But while scandals may be titillating, they neither indicate nor explain policy. Ideology is usually more indicative of what is in store.
The 2016 presidential election is remarkable in a way that few have noticed. Far from the mudslinging and innuendos, a sense of ideology has figured much more than in previous elections.
Bernie Sanders burst onto the scene as a serious candidate despite the label of “socialist”. In an ultra-capitalist United States, the term carries negative connotations that had undermined if not destroyed previous contenders.
In the 1970s, California Governor Jerry Brown was a liberal Democrat seen by many as something of a socialist. That was enough to condemn any presidential ambitions he might have had then.
Instead of any socialist rhetoric, Brown merely did the conscionable and frugally managed state expenditure in the public interest. His critics roundly condemned him as a “radic” (radical).
But here in 2016 there was a strong contender in Sanders, standing openly and unabashedly as a “socialist”, at times seriously threatening Hillary’s prospects as party nominee. The leftist stigma no longer seemed an obstacle.
In the US context, anyone who even hints at state aid in terms of welfare payments or industrial policy would be labelled “socialist”. Thus a social democratic Europe covering even conservative or other right-of-centre positions would appear to be socialist in the US.
Then in 2008, a young community activist from Chicago with little top-tier political experience besides the Senate had likewise burst onto the national scene: Barack Obama. Some right-wing circles viewed his political aspirations with doubt at best, or more than a bit of suspicion. Yet in relatively little time he became the party nominee for the general election and won the presidency.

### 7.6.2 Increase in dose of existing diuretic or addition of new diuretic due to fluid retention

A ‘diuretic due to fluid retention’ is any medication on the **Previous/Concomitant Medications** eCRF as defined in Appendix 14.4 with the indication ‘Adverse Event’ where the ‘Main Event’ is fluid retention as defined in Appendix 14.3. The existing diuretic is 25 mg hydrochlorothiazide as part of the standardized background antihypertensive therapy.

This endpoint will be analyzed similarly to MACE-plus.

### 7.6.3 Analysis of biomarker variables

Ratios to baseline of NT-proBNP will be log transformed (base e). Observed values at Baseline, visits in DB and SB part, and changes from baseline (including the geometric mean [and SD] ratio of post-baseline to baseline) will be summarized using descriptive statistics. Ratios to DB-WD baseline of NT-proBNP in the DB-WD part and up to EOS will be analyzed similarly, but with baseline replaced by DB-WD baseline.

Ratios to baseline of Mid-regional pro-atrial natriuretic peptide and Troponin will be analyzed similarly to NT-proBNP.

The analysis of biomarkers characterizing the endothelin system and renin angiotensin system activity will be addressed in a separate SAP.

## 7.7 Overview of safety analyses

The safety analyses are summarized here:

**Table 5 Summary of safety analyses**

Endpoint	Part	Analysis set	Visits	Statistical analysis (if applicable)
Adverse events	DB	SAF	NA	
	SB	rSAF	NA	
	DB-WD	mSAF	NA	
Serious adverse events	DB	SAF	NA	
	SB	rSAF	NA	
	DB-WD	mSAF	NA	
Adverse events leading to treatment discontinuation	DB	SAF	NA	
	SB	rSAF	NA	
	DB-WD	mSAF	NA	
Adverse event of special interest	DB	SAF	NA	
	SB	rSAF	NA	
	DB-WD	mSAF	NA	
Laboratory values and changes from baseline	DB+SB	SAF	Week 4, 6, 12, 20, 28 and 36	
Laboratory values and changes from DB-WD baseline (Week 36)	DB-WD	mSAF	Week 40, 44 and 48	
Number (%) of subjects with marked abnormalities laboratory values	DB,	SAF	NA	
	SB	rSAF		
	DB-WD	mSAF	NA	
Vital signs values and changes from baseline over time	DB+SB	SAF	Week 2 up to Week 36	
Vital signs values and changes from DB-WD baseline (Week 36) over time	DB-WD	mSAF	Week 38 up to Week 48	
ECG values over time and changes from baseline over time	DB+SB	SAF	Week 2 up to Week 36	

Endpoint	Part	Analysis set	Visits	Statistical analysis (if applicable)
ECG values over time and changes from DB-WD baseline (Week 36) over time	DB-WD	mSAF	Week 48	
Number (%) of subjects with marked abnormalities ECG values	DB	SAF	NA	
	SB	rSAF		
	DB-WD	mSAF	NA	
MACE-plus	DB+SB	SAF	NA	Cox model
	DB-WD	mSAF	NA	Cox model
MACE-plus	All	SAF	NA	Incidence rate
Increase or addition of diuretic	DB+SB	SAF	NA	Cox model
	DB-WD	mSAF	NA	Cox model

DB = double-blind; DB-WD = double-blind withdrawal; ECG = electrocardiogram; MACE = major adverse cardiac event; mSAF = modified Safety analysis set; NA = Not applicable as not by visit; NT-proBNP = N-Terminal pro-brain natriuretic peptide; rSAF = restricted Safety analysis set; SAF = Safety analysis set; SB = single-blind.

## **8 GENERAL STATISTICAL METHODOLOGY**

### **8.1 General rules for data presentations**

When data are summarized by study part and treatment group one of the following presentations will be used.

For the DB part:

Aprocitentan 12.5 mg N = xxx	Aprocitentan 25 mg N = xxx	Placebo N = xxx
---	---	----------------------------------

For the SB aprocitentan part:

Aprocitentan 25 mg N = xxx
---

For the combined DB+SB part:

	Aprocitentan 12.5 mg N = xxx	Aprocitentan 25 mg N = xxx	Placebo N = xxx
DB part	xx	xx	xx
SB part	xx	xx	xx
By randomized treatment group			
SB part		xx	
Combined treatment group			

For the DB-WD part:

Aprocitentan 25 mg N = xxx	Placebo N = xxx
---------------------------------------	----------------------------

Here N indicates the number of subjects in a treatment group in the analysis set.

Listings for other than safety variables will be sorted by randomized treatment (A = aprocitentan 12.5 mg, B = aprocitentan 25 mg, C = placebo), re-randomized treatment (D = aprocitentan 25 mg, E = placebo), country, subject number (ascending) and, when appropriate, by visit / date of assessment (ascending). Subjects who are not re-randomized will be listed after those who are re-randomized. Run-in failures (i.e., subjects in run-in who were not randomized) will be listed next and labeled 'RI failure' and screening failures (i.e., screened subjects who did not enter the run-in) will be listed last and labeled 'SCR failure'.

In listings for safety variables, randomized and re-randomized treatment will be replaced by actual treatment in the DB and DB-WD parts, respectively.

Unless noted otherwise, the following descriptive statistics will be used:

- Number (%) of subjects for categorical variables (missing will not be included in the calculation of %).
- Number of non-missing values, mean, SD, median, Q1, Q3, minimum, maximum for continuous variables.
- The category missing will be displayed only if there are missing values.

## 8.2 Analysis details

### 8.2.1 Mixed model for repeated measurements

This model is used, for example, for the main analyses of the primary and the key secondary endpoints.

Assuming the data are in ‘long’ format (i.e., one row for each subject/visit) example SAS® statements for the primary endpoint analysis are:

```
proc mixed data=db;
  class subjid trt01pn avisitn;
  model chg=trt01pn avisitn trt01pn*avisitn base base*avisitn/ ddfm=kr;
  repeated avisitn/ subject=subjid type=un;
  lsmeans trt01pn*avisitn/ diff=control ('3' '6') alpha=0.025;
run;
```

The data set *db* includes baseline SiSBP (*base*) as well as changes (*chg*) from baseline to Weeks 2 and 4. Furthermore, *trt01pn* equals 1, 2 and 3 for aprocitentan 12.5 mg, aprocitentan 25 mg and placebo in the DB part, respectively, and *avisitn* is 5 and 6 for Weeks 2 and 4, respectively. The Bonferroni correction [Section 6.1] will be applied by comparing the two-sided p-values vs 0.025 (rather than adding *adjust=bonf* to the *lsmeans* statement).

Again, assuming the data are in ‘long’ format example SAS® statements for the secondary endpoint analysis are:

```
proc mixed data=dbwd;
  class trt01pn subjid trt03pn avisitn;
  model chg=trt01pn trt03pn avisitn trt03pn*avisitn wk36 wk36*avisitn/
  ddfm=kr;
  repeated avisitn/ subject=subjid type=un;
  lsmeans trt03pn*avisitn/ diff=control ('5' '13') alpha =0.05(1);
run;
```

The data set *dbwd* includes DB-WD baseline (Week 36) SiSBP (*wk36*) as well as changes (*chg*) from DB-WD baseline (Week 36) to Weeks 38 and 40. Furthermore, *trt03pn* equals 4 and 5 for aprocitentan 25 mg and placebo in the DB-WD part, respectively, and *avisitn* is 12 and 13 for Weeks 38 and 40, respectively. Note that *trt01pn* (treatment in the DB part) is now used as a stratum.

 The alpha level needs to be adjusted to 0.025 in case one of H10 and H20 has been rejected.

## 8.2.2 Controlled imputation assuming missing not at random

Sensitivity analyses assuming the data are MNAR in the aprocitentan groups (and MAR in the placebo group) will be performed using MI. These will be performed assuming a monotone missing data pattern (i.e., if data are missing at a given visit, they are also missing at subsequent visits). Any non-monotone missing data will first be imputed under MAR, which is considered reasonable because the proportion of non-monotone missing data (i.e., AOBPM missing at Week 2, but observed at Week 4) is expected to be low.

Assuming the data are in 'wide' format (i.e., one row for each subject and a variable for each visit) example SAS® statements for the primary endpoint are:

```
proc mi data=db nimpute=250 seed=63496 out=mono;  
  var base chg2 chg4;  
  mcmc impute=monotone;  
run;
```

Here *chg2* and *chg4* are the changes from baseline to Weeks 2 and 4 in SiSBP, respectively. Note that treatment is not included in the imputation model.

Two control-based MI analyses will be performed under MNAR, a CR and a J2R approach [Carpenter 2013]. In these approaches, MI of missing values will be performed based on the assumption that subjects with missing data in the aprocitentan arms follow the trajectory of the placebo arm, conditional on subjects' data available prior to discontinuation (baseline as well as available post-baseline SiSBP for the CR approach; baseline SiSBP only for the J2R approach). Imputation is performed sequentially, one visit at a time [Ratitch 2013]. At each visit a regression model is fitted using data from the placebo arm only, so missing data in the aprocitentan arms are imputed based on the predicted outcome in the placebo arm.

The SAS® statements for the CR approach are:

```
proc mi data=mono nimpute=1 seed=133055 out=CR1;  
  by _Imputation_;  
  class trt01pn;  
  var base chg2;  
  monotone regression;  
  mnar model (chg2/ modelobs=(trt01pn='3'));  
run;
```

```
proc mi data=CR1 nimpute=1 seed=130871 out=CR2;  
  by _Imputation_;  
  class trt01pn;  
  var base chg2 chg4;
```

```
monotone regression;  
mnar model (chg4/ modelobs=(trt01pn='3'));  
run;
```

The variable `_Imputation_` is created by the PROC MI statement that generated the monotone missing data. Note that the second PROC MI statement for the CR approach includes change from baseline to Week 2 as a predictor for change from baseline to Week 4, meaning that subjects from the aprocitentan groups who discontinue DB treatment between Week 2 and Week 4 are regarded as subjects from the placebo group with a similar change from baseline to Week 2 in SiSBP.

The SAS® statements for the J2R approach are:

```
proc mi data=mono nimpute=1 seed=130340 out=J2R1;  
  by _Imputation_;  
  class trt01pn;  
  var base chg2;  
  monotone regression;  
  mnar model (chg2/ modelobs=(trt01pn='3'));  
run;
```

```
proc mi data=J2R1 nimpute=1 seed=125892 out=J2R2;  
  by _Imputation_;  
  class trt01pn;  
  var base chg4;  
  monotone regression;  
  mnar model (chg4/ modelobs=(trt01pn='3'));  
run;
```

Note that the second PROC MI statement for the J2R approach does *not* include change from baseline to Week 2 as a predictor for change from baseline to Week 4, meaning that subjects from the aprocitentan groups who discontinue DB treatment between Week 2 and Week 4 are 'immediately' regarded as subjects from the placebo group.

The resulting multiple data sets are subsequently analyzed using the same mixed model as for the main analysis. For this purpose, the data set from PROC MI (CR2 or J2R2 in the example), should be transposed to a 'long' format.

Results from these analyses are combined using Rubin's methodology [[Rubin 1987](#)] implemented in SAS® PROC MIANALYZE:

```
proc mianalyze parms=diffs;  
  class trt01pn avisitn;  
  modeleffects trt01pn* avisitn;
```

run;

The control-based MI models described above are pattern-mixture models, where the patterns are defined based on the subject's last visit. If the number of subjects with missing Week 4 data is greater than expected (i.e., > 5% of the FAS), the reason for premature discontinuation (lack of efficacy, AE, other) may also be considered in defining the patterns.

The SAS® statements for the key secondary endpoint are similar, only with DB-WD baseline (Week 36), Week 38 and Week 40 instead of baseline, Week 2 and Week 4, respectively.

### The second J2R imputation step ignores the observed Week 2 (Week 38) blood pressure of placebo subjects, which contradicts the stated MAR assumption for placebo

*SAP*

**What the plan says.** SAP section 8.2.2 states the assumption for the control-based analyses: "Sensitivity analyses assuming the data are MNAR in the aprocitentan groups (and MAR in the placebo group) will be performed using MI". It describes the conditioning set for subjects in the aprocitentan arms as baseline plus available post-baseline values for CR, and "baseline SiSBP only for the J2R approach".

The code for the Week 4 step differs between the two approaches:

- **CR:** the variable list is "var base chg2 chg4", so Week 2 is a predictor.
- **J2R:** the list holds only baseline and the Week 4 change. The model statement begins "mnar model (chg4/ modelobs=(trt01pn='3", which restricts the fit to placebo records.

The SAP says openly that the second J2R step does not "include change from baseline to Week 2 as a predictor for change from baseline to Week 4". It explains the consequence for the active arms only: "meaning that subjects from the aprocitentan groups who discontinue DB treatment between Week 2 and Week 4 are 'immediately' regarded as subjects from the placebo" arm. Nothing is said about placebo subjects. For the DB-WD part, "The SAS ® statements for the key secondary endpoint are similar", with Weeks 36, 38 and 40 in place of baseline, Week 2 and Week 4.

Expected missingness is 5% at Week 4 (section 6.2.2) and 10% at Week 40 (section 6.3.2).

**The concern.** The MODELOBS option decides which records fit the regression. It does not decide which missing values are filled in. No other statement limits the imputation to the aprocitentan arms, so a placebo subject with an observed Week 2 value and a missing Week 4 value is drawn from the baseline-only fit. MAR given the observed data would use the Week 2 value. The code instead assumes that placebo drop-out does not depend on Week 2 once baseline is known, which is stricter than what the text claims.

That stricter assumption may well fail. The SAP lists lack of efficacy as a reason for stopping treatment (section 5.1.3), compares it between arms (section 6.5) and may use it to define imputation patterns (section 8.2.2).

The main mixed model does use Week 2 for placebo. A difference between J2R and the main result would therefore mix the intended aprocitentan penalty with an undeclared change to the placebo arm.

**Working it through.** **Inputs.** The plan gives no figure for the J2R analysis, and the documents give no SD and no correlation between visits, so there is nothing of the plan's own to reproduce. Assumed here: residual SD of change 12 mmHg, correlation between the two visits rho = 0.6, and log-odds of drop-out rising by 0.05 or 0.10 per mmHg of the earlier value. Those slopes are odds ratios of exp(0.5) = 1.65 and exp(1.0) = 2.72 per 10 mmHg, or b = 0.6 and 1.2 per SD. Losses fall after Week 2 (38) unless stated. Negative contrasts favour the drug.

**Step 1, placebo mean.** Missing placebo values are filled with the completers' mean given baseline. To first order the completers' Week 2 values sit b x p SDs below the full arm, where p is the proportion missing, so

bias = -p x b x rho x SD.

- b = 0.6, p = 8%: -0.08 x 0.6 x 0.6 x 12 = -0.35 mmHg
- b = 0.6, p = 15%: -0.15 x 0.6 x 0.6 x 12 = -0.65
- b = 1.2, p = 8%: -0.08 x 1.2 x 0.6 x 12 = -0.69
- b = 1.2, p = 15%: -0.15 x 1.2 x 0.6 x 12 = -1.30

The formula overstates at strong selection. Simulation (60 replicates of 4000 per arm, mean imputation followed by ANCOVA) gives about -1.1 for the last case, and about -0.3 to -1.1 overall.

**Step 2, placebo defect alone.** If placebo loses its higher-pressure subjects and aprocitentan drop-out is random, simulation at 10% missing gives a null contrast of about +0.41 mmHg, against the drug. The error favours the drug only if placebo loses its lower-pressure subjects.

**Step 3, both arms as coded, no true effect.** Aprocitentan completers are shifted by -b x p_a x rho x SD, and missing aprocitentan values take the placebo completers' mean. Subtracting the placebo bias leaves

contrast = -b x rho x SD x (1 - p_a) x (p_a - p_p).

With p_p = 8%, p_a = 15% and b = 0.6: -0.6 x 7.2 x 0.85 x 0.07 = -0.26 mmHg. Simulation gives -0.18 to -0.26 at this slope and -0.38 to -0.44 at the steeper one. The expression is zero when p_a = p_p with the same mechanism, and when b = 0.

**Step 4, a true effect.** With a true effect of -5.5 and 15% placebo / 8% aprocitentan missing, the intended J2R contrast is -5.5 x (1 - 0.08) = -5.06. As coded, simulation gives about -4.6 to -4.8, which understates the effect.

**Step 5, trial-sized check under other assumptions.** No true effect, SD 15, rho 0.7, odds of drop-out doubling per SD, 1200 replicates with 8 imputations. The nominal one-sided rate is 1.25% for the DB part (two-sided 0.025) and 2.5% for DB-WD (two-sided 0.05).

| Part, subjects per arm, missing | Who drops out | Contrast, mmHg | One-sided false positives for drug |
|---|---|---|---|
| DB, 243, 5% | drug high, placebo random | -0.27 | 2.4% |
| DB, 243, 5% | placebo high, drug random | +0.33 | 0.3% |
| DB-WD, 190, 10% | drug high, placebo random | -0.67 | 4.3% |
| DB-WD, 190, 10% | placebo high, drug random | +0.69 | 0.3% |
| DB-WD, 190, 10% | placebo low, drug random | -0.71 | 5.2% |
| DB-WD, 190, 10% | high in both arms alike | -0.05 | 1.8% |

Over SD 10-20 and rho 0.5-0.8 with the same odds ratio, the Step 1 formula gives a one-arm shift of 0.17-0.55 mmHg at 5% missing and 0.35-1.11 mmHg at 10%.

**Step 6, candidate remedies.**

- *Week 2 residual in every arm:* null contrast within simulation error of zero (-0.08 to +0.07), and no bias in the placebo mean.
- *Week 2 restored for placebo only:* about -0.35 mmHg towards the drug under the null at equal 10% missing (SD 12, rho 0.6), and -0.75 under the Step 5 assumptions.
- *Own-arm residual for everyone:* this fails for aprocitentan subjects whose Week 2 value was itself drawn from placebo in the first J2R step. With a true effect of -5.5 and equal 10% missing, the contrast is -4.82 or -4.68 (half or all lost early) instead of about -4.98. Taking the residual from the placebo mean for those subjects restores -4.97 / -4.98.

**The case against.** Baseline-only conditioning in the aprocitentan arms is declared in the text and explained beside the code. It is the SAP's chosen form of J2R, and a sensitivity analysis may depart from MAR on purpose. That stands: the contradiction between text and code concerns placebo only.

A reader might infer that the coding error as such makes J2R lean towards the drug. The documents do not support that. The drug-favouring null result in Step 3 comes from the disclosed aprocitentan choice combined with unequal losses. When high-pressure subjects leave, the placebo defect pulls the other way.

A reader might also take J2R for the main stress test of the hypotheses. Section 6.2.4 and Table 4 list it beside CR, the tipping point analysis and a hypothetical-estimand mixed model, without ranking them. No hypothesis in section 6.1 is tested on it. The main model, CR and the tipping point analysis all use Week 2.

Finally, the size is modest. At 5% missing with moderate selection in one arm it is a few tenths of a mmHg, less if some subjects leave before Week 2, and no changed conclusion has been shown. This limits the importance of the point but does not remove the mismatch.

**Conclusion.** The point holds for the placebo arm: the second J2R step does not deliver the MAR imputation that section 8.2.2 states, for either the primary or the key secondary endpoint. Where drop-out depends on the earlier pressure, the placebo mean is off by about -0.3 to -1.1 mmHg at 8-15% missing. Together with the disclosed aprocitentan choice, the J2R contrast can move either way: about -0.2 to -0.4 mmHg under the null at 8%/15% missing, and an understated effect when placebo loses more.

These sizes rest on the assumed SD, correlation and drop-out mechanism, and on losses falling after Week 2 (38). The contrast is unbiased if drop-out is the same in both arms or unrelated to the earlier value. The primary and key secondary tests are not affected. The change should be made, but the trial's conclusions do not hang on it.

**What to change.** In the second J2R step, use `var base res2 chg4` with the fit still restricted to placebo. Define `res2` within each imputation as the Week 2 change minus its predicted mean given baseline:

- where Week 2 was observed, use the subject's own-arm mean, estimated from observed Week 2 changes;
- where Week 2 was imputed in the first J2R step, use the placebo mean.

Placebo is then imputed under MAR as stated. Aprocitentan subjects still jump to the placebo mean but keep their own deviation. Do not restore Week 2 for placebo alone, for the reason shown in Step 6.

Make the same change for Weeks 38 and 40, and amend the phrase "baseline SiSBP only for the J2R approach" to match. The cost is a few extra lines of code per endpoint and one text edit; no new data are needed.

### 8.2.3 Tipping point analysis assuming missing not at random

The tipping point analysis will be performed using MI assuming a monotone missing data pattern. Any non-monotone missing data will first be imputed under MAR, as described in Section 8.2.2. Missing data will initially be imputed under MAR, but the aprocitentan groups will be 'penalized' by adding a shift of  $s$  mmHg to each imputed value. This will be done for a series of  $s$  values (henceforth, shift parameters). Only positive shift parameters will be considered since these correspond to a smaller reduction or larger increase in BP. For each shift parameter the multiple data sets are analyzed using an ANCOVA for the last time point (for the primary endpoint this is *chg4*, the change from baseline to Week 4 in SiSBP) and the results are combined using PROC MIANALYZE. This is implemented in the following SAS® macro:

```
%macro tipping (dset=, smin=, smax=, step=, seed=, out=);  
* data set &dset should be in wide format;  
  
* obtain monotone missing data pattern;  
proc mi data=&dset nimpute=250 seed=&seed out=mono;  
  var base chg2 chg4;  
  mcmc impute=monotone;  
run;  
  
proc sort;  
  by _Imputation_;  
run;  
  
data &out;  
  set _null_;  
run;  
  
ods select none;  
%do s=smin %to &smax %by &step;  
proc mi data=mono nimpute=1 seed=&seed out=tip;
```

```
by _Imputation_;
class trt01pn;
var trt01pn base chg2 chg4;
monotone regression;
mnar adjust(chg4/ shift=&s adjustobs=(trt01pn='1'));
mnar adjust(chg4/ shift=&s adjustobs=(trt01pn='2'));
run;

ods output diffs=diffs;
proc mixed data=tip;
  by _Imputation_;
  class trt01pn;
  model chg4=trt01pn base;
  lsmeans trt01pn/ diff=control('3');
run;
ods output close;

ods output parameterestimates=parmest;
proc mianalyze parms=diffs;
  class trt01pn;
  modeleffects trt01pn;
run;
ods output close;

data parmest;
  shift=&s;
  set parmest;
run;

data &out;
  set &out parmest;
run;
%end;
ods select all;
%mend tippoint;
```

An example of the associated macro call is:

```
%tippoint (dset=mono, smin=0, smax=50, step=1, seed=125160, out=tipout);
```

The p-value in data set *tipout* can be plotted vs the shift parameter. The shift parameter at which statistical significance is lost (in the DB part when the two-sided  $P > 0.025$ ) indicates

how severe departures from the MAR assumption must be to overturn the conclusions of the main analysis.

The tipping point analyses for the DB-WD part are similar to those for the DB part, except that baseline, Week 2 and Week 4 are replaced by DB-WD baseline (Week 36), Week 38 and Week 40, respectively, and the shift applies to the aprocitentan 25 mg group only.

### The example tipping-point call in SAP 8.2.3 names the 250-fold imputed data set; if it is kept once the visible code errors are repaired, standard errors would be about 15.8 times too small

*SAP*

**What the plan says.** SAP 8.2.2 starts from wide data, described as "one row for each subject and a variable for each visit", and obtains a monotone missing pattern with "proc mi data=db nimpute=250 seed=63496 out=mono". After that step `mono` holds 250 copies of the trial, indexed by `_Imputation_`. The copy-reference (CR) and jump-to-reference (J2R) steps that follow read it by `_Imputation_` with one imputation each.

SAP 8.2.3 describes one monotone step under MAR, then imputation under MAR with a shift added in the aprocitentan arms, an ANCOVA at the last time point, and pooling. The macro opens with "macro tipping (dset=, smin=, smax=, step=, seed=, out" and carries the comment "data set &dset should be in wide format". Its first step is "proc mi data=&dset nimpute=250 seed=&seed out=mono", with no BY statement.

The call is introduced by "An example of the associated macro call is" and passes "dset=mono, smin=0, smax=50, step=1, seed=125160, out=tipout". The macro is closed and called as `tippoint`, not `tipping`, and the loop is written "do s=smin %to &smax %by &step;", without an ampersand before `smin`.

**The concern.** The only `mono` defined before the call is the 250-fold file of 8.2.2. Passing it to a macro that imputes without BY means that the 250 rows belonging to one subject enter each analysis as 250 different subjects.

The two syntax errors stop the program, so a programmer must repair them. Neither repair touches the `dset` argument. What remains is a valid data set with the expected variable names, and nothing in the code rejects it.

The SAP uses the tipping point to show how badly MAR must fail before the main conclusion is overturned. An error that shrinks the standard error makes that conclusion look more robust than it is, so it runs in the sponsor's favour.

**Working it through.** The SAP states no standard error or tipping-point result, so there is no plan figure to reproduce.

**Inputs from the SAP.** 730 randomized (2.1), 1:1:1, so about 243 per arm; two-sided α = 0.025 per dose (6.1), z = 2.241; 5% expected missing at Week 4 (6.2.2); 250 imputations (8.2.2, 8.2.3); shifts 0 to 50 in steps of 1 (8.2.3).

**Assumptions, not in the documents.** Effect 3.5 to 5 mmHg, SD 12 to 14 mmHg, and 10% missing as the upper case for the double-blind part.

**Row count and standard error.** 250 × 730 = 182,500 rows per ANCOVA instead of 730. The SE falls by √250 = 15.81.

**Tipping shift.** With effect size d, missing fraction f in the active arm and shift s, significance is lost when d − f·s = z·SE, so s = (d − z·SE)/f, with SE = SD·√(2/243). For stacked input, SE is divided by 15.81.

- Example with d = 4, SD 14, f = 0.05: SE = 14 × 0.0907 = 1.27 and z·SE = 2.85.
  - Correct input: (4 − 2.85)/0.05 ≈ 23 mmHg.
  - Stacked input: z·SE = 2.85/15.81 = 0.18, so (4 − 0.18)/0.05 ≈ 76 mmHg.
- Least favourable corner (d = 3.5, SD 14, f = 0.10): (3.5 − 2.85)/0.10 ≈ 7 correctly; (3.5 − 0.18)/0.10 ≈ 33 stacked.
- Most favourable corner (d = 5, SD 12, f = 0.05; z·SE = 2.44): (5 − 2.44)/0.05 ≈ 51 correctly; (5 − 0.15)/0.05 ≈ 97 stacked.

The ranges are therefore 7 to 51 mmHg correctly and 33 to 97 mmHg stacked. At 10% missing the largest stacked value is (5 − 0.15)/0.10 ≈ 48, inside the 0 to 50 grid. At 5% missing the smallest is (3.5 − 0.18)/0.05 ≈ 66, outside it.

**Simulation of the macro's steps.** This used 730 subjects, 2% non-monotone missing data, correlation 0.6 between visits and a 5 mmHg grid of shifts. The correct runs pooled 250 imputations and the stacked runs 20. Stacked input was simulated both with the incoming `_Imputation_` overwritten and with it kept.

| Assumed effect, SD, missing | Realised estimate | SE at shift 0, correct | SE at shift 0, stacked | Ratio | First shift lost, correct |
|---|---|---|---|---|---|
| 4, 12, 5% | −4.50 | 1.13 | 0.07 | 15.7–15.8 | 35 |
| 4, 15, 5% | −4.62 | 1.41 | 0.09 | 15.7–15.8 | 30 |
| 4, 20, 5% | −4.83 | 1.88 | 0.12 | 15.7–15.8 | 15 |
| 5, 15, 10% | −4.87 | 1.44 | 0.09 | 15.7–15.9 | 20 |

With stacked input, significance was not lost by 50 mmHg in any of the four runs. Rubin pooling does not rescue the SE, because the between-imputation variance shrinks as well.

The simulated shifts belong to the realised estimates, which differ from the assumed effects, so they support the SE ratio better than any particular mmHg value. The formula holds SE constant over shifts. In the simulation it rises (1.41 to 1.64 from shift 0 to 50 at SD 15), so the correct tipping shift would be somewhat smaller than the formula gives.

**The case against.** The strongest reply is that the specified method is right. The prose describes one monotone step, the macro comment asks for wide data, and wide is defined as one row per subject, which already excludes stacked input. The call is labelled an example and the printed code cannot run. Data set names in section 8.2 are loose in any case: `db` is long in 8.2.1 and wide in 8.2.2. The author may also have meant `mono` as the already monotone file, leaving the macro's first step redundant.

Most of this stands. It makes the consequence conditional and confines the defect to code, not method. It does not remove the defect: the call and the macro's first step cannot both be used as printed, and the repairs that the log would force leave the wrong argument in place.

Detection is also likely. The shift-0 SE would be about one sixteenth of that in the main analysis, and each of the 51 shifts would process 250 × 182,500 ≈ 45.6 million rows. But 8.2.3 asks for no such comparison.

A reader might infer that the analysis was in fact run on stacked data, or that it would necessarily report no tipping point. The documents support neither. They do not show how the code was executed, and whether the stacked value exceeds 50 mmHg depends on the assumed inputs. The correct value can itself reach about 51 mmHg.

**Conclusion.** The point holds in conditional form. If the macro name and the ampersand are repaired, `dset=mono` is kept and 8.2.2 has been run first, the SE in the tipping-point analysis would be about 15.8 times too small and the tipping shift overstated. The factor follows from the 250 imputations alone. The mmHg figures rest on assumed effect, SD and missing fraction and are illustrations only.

This time, Republican candidate Donald Trump has been labelled an “isolationist”. This term also carries a negative connotation in the sense of wanting to cut the country off from working with the rest of the world.
Countries like North Korea are deemed to be isolationist. But is that a correct term to describe Trump’s policies for the US? Trump has indicated wariness in starting hot or cold wars, and expressed opposition to Nafta and the TPP because they violate US trade interests.
But he would not hesitate to defend the US in a defensive war, or in joining trade deals that protect and promote US interests. However, his differences with Hillary over meddling abroad have made Democratic Party stalwarts condemn him as isolationist. In contrast to Trump, a hawkish Hillary is more ready to confront Russia and China.
The Libertarian Party candidate Gary Johnson has also labelled Trump isolationist, while claiming himself to be different in being “non-interventionist.” It seemed almost convincing. As fighting raged in Syria, the plight of refugees in Aleppo became prominent. As questions were raised about US involvement there, Johnson admitted on MSNBC that he did not know what Aleppo was.
The term “neo-conservative” or “neo-cons”, which became prominent with George W. Bush, has not gone away. It now applies to Hillary and her cohorts. Neo-cons are ideological Zionist hawks who seek to intervene in the affairs of other countries. They hope to “democratise” and “liberalise” others if possible, and to challenge or attack them if necessary.
Contrary to widespread expectations, neo-cons originated with the Democrats and not the Republicans. Inspired by right-wing Democratic Senator Henry Jackson, they abandoned Jimmy Carter and leaned towards Ronald Reagan in the 1980s.
Now that the Democrats are set for a right-wing leadership again with Hillary Clinton, the circle is complete. It coincides with the fact that the Democrats have throughout US history started more wars than the Republicans.
Article by Bunn Nagara which appeared in The Star, November 6, 2016.